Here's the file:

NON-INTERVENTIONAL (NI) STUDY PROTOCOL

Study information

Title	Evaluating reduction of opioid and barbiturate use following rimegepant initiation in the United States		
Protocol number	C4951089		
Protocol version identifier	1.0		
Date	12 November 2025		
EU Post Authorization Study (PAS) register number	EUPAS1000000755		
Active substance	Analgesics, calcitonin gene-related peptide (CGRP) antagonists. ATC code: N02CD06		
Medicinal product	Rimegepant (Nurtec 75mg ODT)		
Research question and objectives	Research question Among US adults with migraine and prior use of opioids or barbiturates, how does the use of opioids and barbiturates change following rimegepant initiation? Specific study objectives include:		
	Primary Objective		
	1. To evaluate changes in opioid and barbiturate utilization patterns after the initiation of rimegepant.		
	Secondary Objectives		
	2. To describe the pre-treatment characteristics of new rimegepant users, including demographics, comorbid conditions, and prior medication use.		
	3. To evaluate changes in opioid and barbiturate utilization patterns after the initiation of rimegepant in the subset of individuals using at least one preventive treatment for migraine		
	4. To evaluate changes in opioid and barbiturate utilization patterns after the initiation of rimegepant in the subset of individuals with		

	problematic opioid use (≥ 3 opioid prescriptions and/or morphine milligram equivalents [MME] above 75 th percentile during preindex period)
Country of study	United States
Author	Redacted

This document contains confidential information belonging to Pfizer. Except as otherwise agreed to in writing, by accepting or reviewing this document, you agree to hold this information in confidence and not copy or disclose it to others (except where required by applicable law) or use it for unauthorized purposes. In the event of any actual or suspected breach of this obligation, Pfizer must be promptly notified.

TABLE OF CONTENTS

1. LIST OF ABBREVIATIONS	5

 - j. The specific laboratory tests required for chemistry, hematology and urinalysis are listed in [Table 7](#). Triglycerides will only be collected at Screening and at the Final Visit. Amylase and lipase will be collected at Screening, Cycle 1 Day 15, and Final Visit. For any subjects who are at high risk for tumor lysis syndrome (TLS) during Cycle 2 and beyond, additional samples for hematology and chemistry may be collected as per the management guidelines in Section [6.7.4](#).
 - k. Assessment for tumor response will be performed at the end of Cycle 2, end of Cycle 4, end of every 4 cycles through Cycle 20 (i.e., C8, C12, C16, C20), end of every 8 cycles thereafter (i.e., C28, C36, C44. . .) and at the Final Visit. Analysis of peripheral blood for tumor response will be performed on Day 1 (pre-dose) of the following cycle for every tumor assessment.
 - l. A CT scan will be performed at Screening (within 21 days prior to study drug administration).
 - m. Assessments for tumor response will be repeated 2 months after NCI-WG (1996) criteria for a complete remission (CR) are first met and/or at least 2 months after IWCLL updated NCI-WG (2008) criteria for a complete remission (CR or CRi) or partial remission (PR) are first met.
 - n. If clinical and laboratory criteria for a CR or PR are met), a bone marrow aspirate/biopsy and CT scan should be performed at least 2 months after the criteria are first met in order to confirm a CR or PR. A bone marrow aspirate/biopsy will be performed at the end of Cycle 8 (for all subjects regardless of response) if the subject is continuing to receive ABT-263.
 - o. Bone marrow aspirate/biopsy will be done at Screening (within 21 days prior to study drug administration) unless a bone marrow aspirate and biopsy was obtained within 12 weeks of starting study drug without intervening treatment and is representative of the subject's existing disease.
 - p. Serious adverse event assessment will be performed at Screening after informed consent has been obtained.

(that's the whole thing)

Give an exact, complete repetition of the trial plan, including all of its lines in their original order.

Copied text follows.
NON-INTERVENTIONAL (NI) STUDY PROTOCOL

Study information

Title	Evaluating reduction of opioid and barbiturate use following rimegepant initiation in the United States		
Protocol number	C4951089		
Protocol version identifier	1.0		
Date	12 November 2025		
EU Post Authorization Study (PAS) register number	EUPAS1000000755		
Active substance	Analgesics, calcitonin gene-related peptide (CGRP) antagonists. ATC code: N02CD06		
Medicinal product	Rimegepant (Nurtec 75mg ODT)		
Research question and objectives	Research question Among US adults with migraine and prior use of opioids or barbiturates, how does the use of opioids and barbiturates change following rimegepant initiation? Specific study objectives include:		
	Primary Objective		
	1. To evaluate changes in opioid and barbiturate utilization patterns after the initiation of rimegepant.		
	Secondary Objectives		
	2. To describe the pre-treatment characteristics of new rimegepant users, including demographics, comorbid conditions, and prior medication use.		
	3. To evaluate changes in opioid and barbiturate utilization patterns after the initiation of rimegepant in the subset of individuals using at least one preventive treatment for migraine		
	4. To evaluate changes in opioid and barbiturate utilization patterns after the initiation of rimegepant in the subset of individuals with		

	problematic opioid use (≥ 3 opioid prescriptions and/or morphine milligram equivalents [MME] above 75 th percentile during preindex period)
Country of study	United States
Author	Redacted

This document contains confidential information belonging to Pfizer. Except as otherwise agreed to in writing, by accepting or reviewing this document, you agree to hold this information in confidence and not copy or disclose it to others (except where required by applicable law) or use it for unauthorized purposes. In the event of any actual or suspected breach of this obligation, Pfizer must be promptly notified.

TABLE OF CONTENTS

1. LIST OF ABBREVIATIONS	5

 - j. The specific laboratory tests required for chemistry, hematology and urinalysis are listed in [Table 7](#). Triglycerides will only be collected at Screening and at the Final Visit. Amylase and lipase will be collected at Screening, Cycle 1 Day 15, and Final Visit. For any subjects who are at high risk for tumor lysis syndrome (TLS) during Cycle 2 and beyond, additional samples for hematology and chemistry may be collected as per the management guidelines in Section [6.7.4](#).
 - k. Assessment for tumor response will be performed at the end of Cycle 2, end of Cycle 4, end of every 4 cycles through Cycle 20 (i.e., C8, C12, C16, C20), end of every 8 cycles thereafter (i.e., C28, C36, C44. . .) and at the Final Visit. Analysis of peripheral blood for tumor response will be performed on Day 1 (pre-dose) of the following cycle for every tumor assessment.
 - l. A CT scan will be performed at Screening (within 21 days prior to study drug administration).
 - m. Assessments for tumor response will be repeated 2 months after NCI-WG (1996) criteria for a complete remission (CR) are first met and/or at least 2 months after IWCLL updated NCI-WG (2008) criteria for a complete remission (CR or CRi) or partial remission (PR) are first met.
 - n. If clinical and laboratory criteria for a CR or PR are met), a bone marrow aspirate/biopsy and CT scan should be performed at least 2 months after the criteria are first met in order to confirm a CR or PR. A bone marrow aspirate/biopsy will be performed at the end of Cycle 8 (for all subjects regardless of response) if the subject is continuing to receive ABT-263.
 - o. Bone marrow aspirate/biopsy will be done at Screening (within 21 days prior to study drug administration) unless a bone marrow aspirate and biopsy was obtained within 12 weeks of starting study drug without intervening treatment and is representative of the subject's existing disease.
 - p. Serious adverse event assessment will be performed at Screening after informed consent has been obtained.